Suffragette card game found in Leicestershire cupboard

A 114-year-old card game promoting the suffragist cause was discovered in a cupboard in Castle Donington, Leicestershire. The cards are complete and in their original box. The game is entitled “Panko or Votes for Women,” named after Emmeline Pankhurst, leader of the movement for women’s suffrage in the UK. It features illustrations of women activists engaged in the struggle for the franchise and of their opponents in government and the legal system oppressing them.

The box labels it “The Great Card Game Suffragists v. Anti-Suffragists” and the suits of the cards declare the two opposing sides. The Suffragist suits are illustrated in the iconic purple and green of the suffrage movement. The Anti-Suffragists cards are black with red accents. The pack of 48 cards consists of four suits of six cards each on each side. The game was played like gin rummy, with all the cards dealt at the beginning and the aim being to collect a complete suit of six. The suits each have their own catch phrase (eg, “Pank, pank, pank,” for the Suffragist suit and “Gaol, gaol, goal” for the Prisons suit on the other side) the player was to shout out when they won.

Designed by Punch political cartoonist Edward Tennyson Reed, Panko was published in 1909 by Peter Gurney. It sold for two shillings, but the ultimate goal was to advocate for the cause in middle class domestic environments where a more militant approach would have been rejected. The game was first advertised for sale in the December 10, 1909 issue of Votes for Women magazine. The pitch read: “Not only is each picture in itself an interesting memento, but the game produces intense excitement without the slightest taint of bitterness.”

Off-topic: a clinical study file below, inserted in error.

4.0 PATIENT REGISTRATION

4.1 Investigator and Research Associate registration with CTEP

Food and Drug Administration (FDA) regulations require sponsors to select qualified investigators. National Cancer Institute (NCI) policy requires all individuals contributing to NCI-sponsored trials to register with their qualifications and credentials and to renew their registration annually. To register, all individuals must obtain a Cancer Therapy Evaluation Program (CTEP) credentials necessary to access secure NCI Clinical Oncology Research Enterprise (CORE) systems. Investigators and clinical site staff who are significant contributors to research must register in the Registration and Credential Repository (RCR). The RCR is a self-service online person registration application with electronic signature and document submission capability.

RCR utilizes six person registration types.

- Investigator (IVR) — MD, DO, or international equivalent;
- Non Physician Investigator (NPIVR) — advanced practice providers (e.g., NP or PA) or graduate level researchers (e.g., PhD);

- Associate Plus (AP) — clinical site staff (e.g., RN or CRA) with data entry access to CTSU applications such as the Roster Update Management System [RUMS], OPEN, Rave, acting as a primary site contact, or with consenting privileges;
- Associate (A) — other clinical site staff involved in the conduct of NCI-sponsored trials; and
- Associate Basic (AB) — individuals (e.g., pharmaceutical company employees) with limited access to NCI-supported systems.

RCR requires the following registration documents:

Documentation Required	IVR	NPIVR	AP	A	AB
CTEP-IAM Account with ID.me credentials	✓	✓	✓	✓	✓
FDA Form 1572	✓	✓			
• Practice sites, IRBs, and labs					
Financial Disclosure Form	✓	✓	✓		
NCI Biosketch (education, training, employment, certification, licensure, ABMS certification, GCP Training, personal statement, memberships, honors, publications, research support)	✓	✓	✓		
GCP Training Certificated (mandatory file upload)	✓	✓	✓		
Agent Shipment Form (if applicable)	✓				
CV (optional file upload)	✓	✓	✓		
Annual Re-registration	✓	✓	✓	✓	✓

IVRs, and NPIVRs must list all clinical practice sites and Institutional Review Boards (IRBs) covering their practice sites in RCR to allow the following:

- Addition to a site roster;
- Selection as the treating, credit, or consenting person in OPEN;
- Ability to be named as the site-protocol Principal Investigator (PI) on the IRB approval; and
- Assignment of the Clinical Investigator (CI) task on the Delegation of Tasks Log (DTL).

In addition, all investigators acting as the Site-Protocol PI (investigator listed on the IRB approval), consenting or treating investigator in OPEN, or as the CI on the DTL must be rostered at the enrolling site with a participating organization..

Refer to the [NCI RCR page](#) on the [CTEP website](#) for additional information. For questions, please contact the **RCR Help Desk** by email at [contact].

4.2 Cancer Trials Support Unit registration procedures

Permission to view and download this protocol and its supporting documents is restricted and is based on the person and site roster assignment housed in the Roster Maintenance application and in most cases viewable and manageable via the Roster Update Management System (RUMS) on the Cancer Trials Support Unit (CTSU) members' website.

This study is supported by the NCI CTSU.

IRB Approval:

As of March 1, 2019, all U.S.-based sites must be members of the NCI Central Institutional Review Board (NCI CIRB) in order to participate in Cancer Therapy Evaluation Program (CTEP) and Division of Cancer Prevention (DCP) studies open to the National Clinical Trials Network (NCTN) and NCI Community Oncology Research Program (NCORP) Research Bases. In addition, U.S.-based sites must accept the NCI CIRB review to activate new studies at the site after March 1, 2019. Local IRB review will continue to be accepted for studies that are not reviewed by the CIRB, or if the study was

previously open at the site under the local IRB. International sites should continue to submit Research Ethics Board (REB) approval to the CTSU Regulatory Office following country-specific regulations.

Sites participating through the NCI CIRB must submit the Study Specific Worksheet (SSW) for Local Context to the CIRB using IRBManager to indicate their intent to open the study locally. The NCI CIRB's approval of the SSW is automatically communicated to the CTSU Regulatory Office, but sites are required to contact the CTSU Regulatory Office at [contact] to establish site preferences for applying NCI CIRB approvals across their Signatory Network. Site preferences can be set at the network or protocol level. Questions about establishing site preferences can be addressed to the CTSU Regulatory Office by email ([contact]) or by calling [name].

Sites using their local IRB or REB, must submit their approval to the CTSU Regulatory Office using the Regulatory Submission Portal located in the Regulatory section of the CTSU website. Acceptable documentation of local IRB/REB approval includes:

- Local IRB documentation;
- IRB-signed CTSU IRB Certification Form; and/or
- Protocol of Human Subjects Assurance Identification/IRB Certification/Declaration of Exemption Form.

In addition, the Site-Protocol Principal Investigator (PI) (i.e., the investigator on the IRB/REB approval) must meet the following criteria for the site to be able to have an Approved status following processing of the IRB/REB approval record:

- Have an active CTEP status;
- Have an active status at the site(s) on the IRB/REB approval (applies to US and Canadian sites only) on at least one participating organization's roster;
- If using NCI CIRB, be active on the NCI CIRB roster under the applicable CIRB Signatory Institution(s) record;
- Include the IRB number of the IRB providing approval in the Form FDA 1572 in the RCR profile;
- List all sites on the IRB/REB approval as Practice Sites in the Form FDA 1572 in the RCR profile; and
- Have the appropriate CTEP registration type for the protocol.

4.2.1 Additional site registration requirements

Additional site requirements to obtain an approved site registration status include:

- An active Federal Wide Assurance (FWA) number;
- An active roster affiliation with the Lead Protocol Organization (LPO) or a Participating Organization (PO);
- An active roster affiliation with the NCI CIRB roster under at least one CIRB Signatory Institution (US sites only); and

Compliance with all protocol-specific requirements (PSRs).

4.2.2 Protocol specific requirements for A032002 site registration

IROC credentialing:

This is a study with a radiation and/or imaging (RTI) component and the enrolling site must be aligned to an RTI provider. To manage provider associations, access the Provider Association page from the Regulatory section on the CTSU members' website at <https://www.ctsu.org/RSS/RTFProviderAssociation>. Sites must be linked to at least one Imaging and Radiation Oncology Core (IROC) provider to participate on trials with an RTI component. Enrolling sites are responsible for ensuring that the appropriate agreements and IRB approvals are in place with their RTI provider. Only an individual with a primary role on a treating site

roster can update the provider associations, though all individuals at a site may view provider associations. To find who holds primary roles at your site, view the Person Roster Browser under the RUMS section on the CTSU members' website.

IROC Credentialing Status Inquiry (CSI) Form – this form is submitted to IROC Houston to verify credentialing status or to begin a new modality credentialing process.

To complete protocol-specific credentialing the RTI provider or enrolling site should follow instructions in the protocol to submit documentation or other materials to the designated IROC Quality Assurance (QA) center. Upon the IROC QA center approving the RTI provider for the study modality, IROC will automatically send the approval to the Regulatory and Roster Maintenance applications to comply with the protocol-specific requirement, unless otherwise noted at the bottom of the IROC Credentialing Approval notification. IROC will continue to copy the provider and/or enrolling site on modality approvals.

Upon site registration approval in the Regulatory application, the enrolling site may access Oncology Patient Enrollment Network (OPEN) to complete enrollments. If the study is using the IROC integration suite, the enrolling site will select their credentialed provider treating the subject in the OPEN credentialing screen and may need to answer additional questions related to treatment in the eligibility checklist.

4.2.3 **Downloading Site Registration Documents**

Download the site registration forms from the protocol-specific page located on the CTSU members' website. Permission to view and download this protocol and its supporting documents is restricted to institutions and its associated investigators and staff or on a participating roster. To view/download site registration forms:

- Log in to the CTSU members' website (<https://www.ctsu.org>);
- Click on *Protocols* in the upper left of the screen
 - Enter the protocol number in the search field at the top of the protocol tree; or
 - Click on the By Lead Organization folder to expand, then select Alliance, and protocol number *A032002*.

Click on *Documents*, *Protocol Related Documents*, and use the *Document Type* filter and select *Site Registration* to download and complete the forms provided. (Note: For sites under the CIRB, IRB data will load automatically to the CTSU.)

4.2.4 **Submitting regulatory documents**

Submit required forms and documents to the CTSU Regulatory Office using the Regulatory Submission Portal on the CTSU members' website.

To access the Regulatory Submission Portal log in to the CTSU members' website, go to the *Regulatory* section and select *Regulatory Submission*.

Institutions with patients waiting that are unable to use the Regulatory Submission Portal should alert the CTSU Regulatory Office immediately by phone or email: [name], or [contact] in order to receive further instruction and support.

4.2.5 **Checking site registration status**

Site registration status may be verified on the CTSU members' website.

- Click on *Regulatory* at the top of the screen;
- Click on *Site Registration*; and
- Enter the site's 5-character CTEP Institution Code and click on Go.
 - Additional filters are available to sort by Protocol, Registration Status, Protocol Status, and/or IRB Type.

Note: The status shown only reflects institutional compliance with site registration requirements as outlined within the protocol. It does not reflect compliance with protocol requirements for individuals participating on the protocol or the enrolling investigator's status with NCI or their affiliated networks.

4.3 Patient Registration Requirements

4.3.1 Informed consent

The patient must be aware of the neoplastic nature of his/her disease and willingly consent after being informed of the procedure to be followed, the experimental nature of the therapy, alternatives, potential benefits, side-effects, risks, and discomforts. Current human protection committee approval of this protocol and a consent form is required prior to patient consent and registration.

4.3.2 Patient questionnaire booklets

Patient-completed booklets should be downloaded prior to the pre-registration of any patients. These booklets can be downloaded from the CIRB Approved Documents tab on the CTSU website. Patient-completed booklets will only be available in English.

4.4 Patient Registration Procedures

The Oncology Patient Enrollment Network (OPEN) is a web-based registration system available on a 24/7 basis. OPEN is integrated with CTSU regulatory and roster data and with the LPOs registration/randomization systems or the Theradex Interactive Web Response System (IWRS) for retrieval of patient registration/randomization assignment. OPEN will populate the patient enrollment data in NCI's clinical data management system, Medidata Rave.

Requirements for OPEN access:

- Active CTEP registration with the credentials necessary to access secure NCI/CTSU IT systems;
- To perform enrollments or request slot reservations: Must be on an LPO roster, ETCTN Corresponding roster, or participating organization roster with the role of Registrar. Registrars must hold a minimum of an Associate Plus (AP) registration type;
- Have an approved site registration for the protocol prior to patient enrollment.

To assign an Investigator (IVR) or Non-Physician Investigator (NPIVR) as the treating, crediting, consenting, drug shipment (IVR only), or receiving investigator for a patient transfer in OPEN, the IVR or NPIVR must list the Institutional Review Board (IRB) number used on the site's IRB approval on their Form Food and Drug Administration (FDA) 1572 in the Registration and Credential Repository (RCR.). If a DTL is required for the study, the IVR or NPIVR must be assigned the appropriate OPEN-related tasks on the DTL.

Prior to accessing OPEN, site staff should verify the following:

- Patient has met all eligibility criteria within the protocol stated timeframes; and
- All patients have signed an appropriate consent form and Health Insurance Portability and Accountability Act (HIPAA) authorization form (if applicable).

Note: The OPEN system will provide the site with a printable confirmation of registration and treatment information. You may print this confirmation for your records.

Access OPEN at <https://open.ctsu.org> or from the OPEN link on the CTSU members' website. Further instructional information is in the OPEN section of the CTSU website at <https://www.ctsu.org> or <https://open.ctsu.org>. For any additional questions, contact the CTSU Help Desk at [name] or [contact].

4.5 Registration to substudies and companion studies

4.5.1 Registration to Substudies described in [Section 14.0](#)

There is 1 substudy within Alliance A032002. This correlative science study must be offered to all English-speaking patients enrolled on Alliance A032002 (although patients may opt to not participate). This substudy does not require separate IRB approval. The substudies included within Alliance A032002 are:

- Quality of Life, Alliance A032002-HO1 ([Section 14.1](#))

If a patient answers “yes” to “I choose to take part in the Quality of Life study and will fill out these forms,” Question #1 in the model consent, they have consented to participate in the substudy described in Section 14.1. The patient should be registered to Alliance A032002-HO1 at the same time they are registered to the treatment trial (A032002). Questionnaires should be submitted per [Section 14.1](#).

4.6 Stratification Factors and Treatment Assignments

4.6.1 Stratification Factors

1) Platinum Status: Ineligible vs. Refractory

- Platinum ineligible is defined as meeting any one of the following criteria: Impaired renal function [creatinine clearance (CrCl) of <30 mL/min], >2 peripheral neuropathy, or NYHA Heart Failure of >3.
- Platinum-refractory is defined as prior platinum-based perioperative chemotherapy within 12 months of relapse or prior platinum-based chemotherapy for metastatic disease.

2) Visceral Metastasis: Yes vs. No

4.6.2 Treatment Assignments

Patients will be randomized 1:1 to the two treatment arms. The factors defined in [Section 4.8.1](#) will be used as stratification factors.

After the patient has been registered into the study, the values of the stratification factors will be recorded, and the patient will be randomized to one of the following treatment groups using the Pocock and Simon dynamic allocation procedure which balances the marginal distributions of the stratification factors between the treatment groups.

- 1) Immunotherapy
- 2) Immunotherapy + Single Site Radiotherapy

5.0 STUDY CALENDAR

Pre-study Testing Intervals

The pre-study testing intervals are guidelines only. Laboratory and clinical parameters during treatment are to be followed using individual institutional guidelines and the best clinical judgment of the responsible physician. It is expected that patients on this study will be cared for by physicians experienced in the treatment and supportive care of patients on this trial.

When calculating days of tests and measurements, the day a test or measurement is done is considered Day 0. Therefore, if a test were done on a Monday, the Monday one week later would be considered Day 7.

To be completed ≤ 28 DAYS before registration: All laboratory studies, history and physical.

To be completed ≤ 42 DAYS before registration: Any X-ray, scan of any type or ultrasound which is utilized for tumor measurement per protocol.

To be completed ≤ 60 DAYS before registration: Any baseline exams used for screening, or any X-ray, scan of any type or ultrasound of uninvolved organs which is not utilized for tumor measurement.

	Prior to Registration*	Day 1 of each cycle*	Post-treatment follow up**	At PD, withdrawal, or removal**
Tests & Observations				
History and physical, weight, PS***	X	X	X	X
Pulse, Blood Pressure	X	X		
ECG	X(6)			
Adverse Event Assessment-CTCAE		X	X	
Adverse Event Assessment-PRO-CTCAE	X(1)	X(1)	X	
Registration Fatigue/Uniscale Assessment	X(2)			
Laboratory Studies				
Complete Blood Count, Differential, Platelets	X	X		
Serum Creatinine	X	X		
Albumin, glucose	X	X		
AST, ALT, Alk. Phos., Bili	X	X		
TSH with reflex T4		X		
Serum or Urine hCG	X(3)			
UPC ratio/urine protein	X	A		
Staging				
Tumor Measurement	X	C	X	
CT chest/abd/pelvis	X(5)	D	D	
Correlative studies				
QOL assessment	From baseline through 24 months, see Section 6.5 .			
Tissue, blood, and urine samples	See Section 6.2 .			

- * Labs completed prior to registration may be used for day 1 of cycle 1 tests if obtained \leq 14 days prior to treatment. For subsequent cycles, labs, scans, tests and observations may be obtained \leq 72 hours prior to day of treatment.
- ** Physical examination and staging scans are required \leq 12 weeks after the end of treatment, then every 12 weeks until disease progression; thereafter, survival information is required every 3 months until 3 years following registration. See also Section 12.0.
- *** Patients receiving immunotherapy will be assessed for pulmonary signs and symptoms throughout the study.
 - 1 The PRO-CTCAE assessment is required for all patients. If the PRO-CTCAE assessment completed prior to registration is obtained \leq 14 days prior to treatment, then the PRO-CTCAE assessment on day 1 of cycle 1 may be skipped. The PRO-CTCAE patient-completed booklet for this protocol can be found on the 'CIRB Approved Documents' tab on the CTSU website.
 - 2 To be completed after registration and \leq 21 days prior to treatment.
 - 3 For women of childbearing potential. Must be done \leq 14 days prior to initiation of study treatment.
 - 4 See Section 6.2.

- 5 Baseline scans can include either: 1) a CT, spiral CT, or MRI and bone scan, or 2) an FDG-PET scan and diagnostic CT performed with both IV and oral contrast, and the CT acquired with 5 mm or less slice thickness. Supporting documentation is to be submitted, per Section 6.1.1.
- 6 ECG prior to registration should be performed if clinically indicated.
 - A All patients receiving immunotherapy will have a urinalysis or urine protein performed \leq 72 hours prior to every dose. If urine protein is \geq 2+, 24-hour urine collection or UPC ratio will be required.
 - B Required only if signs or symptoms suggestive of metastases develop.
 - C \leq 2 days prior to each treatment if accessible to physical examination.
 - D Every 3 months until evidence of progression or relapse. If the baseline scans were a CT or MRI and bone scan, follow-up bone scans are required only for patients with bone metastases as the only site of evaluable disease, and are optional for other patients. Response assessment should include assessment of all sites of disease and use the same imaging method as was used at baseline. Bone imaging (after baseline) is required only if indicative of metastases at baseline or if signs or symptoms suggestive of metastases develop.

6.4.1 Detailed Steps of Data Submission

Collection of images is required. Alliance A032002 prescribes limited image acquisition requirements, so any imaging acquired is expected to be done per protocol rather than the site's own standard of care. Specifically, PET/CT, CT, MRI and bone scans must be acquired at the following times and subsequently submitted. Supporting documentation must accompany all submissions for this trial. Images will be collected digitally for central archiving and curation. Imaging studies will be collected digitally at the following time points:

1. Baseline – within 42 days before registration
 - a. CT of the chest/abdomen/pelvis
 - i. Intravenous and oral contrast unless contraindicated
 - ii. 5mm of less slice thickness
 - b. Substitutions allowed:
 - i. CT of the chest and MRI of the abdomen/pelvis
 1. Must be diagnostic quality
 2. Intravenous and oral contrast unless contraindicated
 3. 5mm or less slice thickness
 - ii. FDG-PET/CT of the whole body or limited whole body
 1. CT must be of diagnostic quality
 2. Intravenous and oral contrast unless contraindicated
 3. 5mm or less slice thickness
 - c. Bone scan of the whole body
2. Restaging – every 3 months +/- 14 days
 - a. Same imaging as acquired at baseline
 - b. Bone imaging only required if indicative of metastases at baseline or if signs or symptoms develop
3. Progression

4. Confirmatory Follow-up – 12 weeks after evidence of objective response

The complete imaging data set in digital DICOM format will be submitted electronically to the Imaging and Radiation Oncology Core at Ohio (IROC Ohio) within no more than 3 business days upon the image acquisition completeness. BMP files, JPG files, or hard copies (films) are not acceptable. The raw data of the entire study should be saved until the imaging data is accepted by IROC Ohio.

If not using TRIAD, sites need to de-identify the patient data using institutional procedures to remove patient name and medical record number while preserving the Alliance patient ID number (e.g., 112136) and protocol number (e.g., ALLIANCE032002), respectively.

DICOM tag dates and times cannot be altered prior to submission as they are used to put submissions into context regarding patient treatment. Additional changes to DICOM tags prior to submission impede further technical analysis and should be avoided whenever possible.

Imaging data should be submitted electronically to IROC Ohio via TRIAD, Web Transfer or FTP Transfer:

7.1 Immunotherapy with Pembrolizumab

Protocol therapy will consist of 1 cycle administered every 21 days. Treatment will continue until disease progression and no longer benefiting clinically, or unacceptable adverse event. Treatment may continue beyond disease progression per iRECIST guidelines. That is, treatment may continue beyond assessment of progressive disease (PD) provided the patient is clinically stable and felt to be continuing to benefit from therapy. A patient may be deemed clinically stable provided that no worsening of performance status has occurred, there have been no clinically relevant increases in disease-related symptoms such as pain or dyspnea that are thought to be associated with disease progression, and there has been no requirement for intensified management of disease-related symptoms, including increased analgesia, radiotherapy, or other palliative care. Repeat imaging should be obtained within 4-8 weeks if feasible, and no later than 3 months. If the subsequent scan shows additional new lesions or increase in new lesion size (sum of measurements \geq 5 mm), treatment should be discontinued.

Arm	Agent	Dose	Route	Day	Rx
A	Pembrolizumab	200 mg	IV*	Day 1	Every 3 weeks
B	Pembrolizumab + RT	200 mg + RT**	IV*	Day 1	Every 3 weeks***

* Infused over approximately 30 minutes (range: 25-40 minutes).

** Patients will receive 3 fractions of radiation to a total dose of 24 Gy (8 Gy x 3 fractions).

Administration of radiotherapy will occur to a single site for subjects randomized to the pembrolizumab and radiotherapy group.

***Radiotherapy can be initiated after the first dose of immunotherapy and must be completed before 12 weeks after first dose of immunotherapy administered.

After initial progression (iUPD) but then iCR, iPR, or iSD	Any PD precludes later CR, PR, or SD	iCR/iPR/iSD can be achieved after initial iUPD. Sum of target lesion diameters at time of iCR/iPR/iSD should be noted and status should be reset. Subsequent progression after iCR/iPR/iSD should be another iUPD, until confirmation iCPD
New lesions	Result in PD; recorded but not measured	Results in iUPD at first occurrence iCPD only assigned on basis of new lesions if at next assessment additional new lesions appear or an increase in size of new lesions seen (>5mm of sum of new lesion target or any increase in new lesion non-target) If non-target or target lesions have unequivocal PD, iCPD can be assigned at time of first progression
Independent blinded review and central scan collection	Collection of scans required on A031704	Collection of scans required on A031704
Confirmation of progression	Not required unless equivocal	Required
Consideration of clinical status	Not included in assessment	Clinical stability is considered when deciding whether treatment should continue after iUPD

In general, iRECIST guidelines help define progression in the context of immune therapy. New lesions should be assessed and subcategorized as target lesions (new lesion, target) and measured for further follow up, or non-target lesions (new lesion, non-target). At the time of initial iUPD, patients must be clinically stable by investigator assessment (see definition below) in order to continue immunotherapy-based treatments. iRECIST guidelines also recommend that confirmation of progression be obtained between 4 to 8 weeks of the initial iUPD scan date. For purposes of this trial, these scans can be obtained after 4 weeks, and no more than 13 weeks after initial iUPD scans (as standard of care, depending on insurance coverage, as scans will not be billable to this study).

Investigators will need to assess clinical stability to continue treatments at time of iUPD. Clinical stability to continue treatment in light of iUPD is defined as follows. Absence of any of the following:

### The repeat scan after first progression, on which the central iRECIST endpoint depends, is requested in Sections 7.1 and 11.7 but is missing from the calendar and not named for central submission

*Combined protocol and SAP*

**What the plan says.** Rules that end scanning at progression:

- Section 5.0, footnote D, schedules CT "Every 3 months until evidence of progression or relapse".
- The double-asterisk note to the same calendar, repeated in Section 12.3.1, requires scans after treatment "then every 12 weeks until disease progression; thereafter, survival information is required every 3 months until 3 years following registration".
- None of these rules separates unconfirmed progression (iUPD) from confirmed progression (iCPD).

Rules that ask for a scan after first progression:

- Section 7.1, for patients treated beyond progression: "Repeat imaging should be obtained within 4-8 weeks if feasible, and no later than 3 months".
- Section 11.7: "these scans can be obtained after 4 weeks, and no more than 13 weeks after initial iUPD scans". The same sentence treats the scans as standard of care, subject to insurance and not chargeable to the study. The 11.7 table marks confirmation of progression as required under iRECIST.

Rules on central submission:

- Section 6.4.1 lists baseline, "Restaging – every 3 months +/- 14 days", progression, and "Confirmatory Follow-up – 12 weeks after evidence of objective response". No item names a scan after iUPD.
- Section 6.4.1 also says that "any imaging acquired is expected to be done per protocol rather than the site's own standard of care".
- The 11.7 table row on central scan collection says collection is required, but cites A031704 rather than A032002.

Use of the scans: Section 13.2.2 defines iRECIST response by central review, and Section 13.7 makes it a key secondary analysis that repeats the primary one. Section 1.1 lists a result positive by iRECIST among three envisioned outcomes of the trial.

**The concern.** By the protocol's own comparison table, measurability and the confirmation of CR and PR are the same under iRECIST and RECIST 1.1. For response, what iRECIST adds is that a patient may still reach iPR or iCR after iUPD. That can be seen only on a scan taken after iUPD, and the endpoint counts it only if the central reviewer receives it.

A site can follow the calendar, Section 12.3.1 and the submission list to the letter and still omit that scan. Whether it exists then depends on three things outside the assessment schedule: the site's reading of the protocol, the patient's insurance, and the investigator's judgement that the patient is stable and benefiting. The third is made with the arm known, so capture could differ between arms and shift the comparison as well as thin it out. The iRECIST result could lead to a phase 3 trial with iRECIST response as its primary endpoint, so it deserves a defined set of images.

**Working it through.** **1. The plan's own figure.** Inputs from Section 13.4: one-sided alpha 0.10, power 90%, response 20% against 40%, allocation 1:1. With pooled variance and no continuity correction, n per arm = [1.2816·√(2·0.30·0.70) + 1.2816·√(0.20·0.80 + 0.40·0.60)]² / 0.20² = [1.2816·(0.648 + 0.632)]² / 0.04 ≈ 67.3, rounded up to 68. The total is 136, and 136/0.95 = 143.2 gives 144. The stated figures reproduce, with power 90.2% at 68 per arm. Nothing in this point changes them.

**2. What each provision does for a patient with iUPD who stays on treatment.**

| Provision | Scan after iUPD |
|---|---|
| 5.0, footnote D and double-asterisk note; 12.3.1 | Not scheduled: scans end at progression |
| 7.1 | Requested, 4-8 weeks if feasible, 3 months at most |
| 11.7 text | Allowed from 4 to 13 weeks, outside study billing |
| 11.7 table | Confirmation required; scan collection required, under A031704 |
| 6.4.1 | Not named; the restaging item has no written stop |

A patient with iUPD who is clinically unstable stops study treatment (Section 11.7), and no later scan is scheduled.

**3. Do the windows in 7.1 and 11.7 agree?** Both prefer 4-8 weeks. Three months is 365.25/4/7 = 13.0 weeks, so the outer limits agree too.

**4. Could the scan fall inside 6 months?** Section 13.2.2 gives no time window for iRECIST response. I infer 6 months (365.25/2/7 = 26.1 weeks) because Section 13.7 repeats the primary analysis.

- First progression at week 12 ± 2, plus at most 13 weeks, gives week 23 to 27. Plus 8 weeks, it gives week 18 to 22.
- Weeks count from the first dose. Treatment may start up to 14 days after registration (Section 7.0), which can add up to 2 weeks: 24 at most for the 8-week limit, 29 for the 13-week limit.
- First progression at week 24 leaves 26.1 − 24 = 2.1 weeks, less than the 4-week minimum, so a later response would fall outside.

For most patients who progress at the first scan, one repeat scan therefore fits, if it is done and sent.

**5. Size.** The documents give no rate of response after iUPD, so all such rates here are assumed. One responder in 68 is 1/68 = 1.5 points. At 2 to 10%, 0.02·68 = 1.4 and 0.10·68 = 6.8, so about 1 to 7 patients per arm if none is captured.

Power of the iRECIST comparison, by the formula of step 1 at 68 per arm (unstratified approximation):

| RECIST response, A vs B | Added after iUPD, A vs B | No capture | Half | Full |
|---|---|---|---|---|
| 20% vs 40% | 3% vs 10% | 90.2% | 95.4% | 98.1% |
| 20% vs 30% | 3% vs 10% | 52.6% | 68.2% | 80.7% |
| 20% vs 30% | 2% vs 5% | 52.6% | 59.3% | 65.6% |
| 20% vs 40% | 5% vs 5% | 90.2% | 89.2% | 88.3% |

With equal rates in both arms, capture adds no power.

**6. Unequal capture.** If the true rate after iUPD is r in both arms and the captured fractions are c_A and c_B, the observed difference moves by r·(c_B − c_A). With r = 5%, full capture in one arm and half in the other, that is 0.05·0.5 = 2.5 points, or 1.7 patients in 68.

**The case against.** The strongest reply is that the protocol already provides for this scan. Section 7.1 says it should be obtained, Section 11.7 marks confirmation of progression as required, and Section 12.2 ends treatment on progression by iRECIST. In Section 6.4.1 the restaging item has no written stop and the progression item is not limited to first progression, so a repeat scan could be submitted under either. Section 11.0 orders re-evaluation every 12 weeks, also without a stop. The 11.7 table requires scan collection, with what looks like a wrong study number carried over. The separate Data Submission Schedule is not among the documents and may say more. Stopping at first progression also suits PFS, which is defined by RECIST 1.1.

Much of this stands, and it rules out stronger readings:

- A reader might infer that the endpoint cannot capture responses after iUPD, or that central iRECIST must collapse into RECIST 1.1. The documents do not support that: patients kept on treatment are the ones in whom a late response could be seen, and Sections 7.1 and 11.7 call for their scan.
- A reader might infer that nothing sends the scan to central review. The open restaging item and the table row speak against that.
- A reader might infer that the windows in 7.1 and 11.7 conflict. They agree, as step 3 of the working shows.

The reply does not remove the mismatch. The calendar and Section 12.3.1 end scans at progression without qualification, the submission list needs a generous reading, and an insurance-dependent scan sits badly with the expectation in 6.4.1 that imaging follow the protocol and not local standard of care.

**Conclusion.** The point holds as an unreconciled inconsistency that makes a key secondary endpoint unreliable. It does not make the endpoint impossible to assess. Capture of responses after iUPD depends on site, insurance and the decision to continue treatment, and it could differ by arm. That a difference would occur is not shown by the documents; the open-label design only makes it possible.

The set was found by a Hanson Auctioneers appraiser in a box with other card and board games during a house clearance. None of the other games in the box were worth anything monetarily or historically, but these playing cards are quite rare, found in the collections of only a handful of libraries and institutions. Other than some basic wear and tear from having been played, the cards are in excellent condition, intact with the box and the instructions.

Charles Hanson, owner of Hansons Auctioneers, said: “This game played a part in history. It reflects life and the development of women in society in the 20th century. It was used to help people learn about the suffrage movement at a time when women were being jailed and persecuted for campaigning for the right to vote.

“The game was distributed by the Women’s Social and Political Union and originally sold for two shillings. It was heart-warming to see the suffragettes’ unmistakable colours of purple and green used on the cards. One illustration shows an activist wearing a Votes for Women sash challenging a line of policemen armed with umbrellas. In contrast, anti-suffragettes cards portrayed the stern faces of men opposing the women’s cause.

“One particularly moving illustration depicts a prison warden offering a meal to a hunger striker, the placard above reads ‘Holloway Restaurant’. Emily Pankhurst famously staged a hunger strike while incarcerated in Holloway Prison. She is now regarded as one of the most influential people of the 20th century.

The Holloway Restaurant card also has another cheeky joke on it. Above the platter of food the jailer is offering to the noble hunger striker is the label “Faim de Siècle,” a punny portmanteau of the French word for hunger (“faim”) and the French phrase for the end of the century (“fin de siècle”).

The Panko game will go under the hammer on August 22nd and has a modest pre-sale estimate of £100 to £150. It is likely to sell for 10 times that.

One thought on “Suffragette card game found in Leicestershire cupboard

  1. It’s very interesting reading the anti-suffragette literature and comparing what they say will happen with what did.

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